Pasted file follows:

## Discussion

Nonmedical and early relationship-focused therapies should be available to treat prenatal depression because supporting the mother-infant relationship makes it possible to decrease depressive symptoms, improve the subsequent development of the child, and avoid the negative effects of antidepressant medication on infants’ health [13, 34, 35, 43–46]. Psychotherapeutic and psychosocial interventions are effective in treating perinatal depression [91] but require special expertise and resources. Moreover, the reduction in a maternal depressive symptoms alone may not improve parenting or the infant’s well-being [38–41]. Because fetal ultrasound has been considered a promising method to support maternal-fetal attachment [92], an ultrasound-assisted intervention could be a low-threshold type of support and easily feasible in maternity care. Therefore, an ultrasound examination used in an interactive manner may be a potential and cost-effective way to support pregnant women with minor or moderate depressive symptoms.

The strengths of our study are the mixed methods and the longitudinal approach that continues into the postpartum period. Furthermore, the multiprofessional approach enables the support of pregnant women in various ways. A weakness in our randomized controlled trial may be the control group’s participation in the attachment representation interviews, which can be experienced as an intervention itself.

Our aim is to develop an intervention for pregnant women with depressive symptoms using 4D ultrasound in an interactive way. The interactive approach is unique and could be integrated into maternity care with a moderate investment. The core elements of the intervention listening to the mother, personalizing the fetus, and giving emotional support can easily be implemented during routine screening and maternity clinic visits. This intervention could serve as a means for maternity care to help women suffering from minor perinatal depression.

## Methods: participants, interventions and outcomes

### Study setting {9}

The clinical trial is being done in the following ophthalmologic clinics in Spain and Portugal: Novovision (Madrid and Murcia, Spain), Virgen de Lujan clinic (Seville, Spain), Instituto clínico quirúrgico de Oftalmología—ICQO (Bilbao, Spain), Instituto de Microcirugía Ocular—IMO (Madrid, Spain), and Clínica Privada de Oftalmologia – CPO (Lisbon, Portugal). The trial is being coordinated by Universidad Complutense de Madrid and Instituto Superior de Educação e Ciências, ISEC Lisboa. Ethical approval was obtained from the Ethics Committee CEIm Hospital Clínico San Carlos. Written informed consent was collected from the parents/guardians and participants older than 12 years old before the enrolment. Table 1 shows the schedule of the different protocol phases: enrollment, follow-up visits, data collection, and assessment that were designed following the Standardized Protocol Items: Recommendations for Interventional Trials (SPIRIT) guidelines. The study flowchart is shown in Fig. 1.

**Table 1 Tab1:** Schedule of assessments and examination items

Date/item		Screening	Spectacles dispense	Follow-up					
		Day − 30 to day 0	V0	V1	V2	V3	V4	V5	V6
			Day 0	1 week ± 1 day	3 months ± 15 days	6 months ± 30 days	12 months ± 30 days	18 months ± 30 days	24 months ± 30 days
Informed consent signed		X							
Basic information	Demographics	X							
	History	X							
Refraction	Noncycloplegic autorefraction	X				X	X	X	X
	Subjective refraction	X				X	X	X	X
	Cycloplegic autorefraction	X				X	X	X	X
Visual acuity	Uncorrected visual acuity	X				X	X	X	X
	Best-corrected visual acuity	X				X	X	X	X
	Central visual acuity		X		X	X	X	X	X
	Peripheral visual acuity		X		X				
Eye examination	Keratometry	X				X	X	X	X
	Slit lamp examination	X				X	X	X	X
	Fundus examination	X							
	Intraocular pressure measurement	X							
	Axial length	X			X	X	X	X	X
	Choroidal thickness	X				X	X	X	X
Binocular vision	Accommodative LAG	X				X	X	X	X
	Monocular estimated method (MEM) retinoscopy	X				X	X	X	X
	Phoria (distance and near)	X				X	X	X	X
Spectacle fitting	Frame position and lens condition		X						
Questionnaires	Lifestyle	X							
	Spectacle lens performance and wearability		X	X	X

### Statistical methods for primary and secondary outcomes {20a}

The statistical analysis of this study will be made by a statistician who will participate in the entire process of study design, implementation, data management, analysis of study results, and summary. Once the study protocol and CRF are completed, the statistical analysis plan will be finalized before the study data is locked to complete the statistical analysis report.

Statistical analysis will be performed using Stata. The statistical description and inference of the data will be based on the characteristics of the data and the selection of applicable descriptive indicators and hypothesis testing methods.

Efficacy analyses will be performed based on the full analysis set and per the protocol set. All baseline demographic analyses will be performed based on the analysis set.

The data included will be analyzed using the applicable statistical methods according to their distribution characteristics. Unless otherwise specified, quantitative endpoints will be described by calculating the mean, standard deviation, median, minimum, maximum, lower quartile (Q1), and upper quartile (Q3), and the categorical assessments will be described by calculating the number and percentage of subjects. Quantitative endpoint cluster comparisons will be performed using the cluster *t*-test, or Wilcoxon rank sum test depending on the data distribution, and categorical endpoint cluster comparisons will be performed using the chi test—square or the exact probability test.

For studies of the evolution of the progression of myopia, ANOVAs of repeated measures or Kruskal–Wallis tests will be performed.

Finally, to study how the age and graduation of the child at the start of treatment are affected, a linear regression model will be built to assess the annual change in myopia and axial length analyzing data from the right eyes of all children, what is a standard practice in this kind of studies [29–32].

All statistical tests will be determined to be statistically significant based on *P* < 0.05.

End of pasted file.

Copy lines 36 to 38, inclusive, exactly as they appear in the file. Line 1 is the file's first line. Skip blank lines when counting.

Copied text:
Statistical analysis will be performed using Stata. The statistical description and inference of the data will be based on the characteristics of the data and the selection of applicable descriptive indicators and hypothesis testing methods.

Efficacy analyses will be performed based on the full analysis set and per the protocol set. All baseline demographic analyses will be performed based on the analysis set.

The data included will be analyzed using the applicable statistical methods according to their distribution characteristics. Unless otherwise specified, quantitative endpoints will be described by calculating the mean, standard deviation, median, minimum, maximum, lower quartile (Q1), and upper quartile (Q3), and the categorical assessments will be described by calculating the number and percentage of subjects. Quantitative endpoint cluster comparisons will be performed using the cluster *t*-test, or Wilcoxon rank sum test depending on the data distribution, and categorical endpoint cluster comparisons will be performed using the chi test—square or the exact probability test.